Previously, the Cinema Doctor slapped Brett Ratner across the face with his rubber gloves by pulling the plug on his comatose entry in the X-Men franchise. However, 20th Century Fox is still out there spreading their pestilence upon the world. This time The Cinema Doctor will confront Fox for their franchise killing crimes, and examine the third entry in the beloved Alien franchise from Fight Club director David Fincher.
Directed by: David Fincher
Starring: Sigourney Weaver, Charles S. Dutton, Charles Dance, Paul McGann, Ralph Brown, Pete Postlethwaite, and Lance Henriksen
PATIENT DESCRIPTION: Shortly after the events in Aliens, Ripley, Newt, Hicks, and the remnants of Bishop slumber in hypersleep, unaware that an alien facehugger is on board. The facehugger causes an electrical fire on the Sulaco, in turn causing the crew to be ejected in an EEV onto a nearby planet. The planet is Fury 161, a run-down maximum security prison. When the EEV crashes, only Ripley survives, and her arrival causes a rift between the prisoners who have taken on a religion (along with a vow of celibacy). What causes an even bigger rift is that an alien has burst forth and is proceeding to pick off prisoners one by one. Without weapons, the prisoners struggle to survive, but Ripley seems to be the only one the alien isn’t interested in killing.
- An always-game Sigourney Weaver makes the best of the situation by maintaining total authority in the role of Ripley.
- The supporting cast is exceptionally strong. Honorable mentions include Charles S. Dutton, Charles Dance, and Paul McGann.
- The setting is actually a very clever idea, as it offers the audience a new aspect of the not-so-glamorous universe created in the prior films.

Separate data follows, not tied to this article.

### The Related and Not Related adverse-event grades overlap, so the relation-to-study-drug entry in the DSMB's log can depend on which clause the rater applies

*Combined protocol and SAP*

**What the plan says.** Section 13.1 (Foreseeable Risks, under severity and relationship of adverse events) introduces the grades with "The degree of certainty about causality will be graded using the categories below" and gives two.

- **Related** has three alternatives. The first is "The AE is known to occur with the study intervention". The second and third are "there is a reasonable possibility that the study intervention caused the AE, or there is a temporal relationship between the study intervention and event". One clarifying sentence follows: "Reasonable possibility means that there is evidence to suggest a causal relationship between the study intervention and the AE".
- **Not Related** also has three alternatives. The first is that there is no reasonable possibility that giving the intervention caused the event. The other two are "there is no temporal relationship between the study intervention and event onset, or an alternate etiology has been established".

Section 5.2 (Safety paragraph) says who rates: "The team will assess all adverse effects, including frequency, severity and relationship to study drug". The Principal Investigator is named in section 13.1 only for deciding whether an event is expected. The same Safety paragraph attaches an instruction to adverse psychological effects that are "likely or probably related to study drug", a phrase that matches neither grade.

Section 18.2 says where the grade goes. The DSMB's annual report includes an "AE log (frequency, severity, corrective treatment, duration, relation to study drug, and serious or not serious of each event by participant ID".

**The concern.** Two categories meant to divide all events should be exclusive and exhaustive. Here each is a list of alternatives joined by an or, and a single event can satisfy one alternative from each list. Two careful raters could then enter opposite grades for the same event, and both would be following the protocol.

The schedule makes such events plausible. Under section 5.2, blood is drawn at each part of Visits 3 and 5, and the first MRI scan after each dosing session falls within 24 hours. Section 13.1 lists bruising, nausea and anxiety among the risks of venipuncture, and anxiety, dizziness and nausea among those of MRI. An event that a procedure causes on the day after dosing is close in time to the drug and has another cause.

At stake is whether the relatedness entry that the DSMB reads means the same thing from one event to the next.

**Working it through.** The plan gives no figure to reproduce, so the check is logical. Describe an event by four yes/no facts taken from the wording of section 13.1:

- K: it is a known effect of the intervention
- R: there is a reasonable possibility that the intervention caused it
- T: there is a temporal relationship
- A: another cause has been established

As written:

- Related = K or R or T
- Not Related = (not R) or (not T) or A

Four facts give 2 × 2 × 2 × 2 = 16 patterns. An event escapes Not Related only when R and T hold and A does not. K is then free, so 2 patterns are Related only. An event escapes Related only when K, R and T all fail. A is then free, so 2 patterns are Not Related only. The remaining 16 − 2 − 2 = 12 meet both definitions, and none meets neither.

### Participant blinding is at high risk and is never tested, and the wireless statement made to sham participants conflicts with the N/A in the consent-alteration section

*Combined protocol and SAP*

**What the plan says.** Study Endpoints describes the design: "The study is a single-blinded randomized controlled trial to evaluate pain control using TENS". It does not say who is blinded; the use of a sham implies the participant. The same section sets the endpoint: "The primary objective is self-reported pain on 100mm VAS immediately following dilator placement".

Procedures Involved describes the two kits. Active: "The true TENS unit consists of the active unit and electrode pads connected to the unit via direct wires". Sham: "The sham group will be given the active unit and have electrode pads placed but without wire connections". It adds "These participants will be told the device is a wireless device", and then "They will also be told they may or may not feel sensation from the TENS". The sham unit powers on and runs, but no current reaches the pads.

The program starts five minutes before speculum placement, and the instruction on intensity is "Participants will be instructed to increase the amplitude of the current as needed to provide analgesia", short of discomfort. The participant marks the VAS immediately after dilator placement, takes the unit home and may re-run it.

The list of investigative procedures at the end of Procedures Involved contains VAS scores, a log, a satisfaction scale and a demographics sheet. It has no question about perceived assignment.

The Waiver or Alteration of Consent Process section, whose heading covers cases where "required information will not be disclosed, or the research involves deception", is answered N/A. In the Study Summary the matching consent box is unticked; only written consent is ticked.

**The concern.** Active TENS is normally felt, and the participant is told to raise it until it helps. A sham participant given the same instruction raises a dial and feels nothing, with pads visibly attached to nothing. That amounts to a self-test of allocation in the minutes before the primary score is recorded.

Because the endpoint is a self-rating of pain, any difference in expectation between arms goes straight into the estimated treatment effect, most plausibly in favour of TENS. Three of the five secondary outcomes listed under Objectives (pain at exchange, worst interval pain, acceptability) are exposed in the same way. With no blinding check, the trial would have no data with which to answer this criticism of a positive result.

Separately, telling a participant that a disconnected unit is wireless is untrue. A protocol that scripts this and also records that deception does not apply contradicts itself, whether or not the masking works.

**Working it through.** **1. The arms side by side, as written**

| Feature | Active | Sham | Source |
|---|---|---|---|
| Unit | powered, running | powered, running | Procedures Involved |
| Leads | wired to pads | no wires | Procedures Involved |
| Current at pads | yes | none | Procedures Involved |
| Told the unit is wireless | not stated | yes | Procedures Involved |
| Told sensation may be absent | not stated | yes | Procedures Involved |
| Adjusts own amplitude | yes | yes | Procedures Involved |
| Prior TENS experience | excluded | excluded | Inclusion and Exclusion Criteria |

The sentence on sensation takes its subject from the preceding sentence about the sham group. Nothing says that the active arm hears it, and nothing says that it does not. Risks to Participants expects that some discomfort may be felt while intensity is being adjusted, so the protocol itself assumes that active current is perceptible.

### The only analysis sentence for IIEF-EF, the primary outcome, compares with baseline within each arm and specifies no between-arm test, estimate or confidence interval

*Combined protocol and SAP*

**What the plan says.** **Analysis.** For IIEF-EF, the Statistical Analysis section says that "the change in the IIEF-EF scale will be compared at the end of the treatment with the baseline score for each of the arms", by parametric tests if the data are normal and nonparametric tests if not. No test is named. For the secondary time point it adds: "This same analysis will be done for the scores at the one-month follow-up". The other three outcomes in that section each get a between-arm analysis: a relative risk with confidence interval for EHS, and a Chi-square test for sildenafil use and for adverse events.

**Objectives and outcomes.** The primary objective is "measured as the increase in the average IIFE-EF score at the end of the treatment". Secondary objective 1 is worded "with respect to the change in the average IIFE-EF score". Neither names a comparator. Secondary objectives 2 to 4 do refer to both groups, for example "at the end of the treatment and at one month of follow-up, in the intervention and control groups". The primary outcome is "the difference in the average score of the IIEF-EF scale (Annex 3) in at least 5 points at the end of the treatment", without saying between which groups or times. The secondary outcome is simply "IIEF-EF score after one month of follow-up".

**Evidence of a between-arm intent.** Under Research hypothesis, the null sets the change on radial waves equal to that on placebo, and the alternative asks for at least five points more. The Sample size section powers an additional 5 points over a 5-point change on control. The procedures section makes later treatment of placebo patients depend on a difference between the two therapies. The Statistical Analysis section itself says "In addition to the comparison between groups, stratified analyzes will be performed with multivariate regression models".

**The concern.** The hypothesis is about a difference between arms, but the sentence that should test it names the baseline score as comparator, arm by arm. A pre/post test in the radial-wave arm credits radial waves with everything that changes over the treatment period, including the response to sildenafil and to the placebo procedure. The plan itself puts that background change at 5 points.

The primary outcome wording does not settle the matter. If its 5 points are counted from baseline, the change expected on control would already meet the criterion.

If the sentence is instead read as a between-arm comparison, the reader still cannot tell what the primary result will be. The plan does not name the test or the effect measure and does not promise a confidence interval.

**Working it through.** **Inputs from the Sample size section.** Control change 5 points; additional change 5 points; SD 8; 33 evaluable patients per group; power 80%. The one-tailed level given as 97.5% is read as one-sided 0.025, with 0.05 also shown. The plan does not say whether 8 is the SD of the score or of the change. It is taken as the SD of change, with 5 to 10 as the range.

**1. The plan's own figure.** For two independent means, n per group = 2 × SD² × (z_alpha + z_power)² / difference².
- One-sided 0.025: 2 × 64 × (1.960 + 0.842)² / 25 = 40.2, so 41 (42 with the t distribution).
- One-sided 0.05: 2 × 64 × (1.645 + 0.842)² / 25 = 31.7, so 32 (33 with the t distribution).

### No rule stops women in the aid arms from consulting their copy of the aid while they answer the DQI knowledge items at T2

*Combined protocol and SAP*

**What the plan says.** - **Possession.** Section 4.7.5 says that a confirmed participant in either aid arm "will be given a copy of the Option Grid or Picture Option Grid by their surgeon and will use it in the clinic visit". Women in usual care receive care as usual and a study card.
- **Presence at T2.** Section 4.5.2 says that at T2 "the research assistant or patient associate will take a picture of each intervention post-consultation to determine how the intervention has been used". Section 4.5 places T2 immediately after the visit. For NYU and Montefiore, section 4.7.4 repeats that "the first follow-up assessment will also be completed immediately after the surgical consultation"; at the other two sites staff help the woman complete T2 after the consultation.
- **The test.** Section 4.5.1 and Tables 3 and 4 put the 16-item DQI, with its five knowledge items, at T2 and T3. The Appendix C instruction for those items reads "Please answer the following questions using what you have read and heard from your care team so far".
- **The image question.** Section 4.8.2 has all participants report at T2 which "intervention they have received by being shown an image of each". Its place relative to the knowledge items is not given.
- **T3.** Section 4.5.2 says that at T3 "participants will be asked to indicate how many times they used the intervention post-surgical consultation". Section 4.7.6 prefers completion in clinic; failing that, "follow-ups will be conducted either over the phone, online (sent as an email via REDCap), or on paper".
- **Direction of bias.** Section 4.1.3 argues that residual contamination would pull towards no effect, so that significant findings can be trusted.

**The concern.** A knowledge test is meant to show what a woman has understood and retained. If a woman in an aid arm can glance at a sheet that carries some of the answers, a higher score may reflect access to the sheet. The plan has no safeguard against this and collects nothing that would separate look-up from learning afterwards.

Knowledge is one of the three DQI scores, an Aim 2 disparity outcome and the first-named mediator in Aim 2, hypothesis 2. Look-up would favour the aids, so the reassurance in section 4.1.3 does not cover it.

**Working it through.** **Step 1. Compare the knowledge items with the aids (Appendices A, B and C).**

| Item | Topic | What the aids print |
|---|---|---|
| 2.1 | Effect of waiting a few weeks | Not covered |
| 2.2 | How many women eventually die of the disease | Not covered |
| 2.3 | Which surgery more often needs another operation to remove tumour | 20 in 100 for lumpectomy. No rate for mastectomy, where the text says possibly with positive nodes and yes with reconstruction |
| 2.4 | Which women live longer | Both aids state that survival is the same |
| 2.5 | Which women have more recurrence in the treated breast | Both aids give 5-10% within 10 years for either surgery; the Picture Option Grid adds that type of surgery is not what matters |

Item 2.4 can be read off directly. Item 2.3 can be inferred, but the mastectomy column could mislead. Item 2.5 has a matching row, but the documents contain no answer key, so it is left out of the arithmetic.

- The tension is enhanced by the fact that this prison has no weapons of any kind. This time the characters have to rely on their wits to outmaneuver the alien.
- The prison sets maintain that uneasy claustrophobic feel of the previous two films, but the more open sets are far more impressive.
- The effects crew strive to make this a whole new ballgame by making the physicality of the alien more primal, more animalistic. Indeed, it does seem to be more of a hunter than a soldier.
- The final showdown sequence is on a constant high as Ripley and the prisoners strive to trap the alien in order to drown it in hot lead.
- Said chase leads to a fitting face-off between Ripley and the alien. I will say dousing the white hot alien, causing it to shatter, is quite clever considering the Aliens have exoskeletons.
- Cinematically speaking, Ripley’s self-sacrifice is skillfully played out to its full dramatic potential.
EARLY ASSESSMENT: It is indeed a miracle that the film was completed despite the problems which will be
diagnosed shortly. It’s even more impressive that the film actually has remarkable strengths in many important aspects: strong performances, good action sequences, excellent production design — all substantial glimpses of the talents of a potentially great director.
- The film as a whole feels like a severe step backwards in the evolution of the series. The first film already covered the whole “trapped with a killer alien scenario,” and did it very well. The second film blissfully raised the bar by giving us a lot of aliens, took us into the nest, and showed us the queen. Then in this film we’re back to the “single alien, killing people in confined areas” concept. It does absolutely nothing to innovate a franchise which has a lot of room to do so.
- The idea that all the prisoners have to shave their heads to deal with their lice problem comes at the cost of making any of the characters recognizable from one another. Ripley is easy to catch: she’s a woman. Charles S. Dutton is distinguishable because he’s Charles S. Dutton — we’re used to seeing him bald, and he is an authority figure amongst the prisoners. Unfortunately, you put a few dozen bald Brits in a chase scene where they’re running through seemingly infinite corridors, it’s really hard to tell one from the other in the midst of the hubbub.